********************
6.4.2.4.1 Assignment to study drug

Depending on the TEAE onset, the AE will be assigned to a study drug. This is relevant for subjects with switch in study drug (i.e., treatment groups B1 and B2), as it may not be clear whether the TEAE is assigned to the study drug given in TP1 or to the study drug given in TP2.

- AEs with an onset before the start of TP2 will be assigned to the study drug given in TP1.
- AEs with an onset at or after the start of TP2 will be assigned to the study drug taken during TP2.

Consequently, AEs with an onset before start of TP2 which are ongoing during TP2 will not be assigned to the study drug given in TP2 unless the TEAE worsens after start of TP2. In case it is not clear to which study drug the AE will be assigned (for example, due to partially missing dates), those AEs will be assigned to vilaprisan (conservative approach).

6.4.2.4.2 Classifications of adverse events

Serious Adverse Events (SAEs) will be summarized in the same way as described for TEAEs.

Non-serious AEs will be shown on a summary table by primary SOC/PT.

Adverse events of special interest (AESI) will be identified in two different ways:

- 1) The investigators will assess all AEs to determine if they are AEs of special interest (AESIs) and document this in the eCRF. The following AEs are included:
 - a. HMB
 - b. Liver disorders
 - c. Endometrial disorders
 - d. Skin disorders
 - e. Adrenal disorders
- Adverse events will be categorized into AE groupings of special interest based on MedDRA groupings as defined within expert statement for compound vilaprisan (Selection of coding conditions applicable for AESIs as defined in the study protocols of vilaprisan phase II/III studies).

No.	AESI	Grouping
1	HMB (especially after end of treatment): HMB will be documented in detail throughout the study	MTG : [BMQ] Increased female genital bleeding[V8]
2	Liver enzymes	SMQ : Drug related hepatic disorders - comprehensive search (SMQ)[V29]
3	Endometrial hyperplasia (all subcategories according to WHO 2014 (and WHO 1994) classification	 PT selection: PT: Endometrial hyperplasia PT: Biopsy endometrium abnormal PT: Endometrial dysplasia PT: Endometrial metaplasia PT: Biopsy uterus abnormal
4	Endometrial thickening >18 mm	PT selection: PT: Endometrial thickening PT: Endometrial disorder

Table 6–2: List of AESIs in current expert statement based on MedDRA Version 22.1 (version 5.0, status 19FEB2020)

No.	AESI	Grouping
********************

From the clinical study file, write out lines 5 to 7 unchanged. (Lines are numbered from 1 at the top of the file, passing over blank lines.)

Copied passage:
Consequently, AEs with an onset before start of TP2 which are ongoing during TP2 will not be assigned to the study drug given in TP2 unless the TEAE worsens after start of TP2. In case it is not clear to which study drug the AE will be assigned (for example, due to partially missing dates), those AEs will be assigned to vilaprisan (conservative approach).

6.4.2.4.2 Classifications of adverse events

Serious Adverse Events (SAEs) will be summarized in the same way as described for TEAEs.